Atum is an important deity in Egyptian mythology.
Atum's name is thought to be derived from the word 'tem' which means to complete or finish. Thus he has been interpreted as being the 'complete one' and also the finisher of the world, which he returns to watery chaos at the end of the creative cycle. As creator he was seen as the underlying substance of the world, the deities and all things being made of his flesh or alternatively being his ka.
Atum is one of the most important and frequently mentioned deities from earliest times, as evidenced by his prominence in the Pyramid Texts, where he is portrayed as both a creator and father to the king. He is usually depicted as a man wearing either the royal head-cloth or the dual white and red crown of Upper Egypt, and Lower Egypt, reinforcing his connection with kingship. Sometimes he also is shown as a serpent, the form which he returns to at the end of the creative cycle and also occasionally as a mongoose, lion, bull, lizard, or ape.
In the Heliopolitan creation myth established in the sixth dynasty, he was considered to be the first god, having created himself, sitting on a mound (benben) (or identified with the mound itself), from the primordial waters (Nu). Early myths state that Atum created the god Shu and goddess Tefnut from spitting or from his semen by masturbation in Heliopolis.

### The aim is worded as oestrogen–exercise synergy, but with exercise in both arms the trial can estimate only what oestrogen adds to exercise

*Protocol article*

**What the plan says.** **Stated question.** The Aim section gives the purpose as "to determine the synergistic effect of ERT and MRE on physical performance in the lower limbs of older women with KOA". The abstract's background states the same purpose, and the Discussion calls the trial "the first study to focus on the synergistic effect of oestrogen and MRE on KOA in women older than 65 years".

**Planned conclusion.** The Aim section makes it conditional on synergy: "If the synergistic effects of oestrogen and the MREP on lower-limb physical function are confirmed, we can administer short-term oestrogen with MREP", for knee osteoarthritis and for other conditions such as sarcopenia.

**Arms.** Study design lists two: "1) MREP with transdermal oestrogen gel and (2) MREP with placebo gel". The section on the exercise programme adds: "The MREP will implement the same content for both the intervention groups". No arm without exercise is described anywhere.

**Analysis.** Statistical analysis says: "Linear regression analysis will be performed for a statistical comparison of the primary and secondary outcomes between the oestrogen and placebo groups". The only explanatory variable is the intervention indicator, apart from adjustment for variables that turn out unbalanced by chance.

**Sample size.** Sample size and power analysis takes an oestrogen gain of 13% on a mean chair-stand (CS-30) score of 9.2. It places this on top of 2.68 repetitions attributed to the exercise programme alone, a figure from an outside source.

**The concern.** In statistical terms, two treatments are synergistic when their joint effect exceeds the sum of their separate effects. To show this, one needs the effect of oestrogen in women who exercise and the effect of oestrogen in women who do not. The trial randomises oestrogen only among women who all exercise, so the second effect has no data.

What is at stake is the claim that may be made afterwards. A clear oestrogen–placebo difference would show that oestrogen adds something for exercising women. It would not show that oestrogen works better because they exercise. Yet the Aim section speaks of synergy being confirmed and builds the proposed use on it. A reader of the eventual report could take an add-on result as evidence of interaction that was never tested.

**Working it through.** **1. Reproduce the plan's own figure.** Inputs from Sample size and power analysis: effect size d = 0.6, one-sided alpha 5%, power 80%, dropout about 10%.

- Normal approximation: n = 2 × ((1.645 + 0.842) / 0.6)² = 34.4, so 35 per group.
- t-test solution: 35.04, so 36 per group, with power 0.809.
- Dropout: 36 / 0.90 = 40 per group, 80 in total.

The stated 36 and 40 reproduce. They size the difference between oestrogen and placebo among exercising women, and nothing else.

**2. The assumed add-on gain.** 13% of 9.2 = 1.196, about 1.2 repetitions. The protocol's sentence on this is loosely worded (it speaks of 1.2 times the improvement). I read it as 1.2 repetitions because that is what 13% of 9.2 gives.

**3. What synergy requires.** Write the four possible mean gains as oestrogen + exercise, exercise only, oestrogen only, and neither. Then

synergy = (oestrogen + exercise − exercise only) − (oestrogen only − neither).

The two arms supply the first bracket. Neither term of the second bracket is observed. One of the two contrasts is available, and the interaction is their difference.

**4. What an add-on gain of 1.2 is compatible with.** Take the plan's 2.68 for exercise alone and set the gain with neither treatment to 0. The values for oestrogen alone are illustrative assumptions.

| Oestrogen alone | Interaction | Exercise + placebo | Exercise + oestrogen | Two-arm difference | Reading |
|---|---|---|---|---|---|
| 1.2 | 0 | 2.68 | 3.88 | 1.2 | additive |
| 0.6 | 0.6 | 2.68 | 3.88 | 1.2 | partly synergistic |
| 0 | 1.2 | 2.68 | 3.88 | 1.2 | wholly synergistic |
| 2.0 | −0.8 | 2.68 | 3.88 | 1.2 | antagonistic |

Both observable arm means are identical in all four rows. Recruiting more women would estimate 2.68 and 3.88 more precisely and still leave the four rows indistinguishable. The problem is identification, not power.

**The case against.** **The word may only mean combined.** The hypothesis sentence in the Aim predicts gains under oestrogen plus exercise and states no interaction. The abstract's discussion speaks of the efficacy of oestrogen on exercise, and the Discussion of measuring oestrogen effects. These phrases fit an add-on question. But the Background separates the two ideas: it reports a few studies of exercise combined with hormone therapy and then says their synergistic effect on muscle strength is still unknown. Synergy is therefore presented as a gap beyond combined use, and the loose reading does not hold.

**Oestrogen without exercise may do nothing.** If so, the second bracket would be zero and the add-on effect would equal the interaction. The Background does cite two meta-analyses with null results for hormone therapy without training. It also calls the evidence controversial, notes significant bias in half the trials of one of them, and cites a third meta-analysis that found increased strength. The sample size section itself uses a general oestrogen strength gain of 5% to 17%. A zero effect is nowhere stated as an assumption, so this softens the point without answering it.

In the Old Kingdom the Egyptians believed that Atum lifted the dead king's soul from his pyramid to the starry heavens. By the time of the New Kingdom, the Atum mythos, merged in the Egyptian pantheon with that of Ra, who was also the creator and a solar deity, their two identities were joined into Atum-Ra. But as Ra was the whole sun, and Atum became to be seen as the sun when it sets (depicted as an old man leaning on his staff), while Khepera was seen as the sun when it was rising.
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